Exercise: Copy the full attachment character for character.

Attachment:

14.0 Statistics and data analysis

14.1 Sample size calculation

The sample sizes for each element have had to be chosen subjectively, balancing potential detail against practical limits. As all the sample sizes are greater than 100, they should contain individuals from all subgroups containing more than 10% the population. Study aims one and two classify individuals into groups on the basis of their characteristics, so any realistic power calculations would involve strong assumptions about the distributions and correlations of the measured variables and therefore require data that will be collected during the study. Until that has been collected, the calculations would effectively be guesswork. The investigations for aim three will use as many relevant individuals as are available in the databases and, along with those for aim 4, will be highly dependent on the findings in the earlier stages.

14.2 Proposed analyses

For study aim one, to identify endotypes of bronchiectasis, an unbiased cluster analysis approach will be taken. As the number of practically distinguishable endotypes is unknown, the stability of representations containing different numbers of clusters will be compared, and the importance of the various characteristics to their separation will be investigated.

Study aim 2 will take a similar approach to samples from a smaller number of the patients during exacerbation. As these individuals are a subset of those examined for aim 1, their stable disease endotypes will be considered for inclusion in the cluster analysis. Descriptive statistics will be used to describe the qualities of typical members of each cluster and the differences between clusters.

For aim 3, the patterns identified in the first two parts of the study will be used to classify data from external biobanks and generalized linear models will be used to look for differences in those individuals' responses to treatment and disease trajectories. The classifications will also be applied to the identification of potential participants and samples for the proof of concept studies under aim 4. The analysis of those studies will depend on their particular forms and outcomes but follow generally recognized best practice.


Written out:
14.0 Statistics and data analysis

14.1 Sample size calculation

The sample sizes for each element have had to be chosen subjectively, balancing potential detail against practical limits. As all the sample sizes are greater than 100, they should contain individuals from all subgroups containing more than 10% the population. Study aims one and two classify individuals into groups on the basis of their characteristics, so any realistic power calculations would involve strong assumptions about the distributions and correlations of the measured variables and therefore require data that will be collected during the study. Until that has been collected, the calculations would effectively be guesswork. The investigations for aim three will use as many relevant individuals as are available in the databases and, along with those for aim 4, will be highly dependent on the findings in the earlier stages.

14.2 Proposed analyses

For study aim one, to identify endotypes of bronchiectasis, an unbiased cluster analysis approach will be taken. As the number of practically distinguishable endotypes is unknown, the stability of representations containing different numbers of clusters will be compared, and the importance of the various characteristics to their separation will be investigated.

Study aim 2 will take a similar approach to samples from a smaller number of the patients during exacerbation. As these individuals are a subset of those examined for aim 1, their stable disease endotypes will be considered for inclusion in the cluster analysis. Descriptive statistics will be used to describe the qualities of typical members of each cluster and the differences between clusters.

For aim 3, the patterns identified in the first two parts of the study will be used to classify data from external biobanks and generalized linear models will be used to look for differences in those individuals' responses to treatment and disease trajectories. The classifications will also be applied to the identification of potential participants and samples for the proof of concept studies under aim 4. The analysis of those studies will depend on their particular forms and outcomes but follow generally recognized best practice.